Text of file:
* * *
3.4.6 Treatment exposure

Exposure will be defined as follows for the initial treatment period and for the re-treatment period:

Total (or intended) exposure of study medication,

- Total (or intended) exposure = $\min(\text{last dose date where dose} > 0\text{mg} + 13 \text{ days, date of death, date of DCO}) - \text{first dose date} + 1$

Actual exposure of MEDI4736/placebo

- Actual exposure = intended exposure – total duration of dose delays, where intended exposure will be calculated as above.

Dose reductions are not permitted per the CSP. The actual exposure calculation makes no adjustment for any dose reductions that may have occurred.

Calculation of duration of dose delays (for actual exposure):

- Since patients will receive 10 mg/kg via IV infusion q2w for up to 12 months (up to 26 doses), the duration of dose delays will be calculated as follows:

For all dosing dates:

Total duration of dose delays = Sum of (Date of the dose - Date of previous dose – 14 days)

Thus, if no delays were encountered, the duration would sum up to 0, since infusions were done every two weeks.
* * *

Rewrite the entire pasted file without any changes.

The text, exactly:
3.4.6 Treatment exposure

Exposure will be defined as follows for the initial treatment period and for the re-treatment period:

Total (or intended) exposure of study medication,

- Total (or intended) exposure = $\min(\text{last dose date where dose} > 0\text{mg} + 13 \text{ days, date of death, date of DCO}) - \text{first dose date} + 1$

Actual exposure of MEDI4736/placebo

- Actual exposure = intended exposure – total duration of dose delays, where intended exposure will be calculated as above.

Dose reductions are not permitted per the CSP. The actual exposure calculation makes no adjustment for any dose reductions that may have occurred.

Calculation of duration of dose delays (for actual exposure):

- Since patients will receive 10 mg/kg via IV infusion q2w for up to 12 months (up to 26 doses), the duration of dose delays will be calculated as follows:

For all dosing dates:

Total duration of dose delays = Sum of (Date of the dose - Date of previous dose – 14 days)

Thus, if no delays were encountered, the duration would sum up to 0, since infusions were done every two weeks.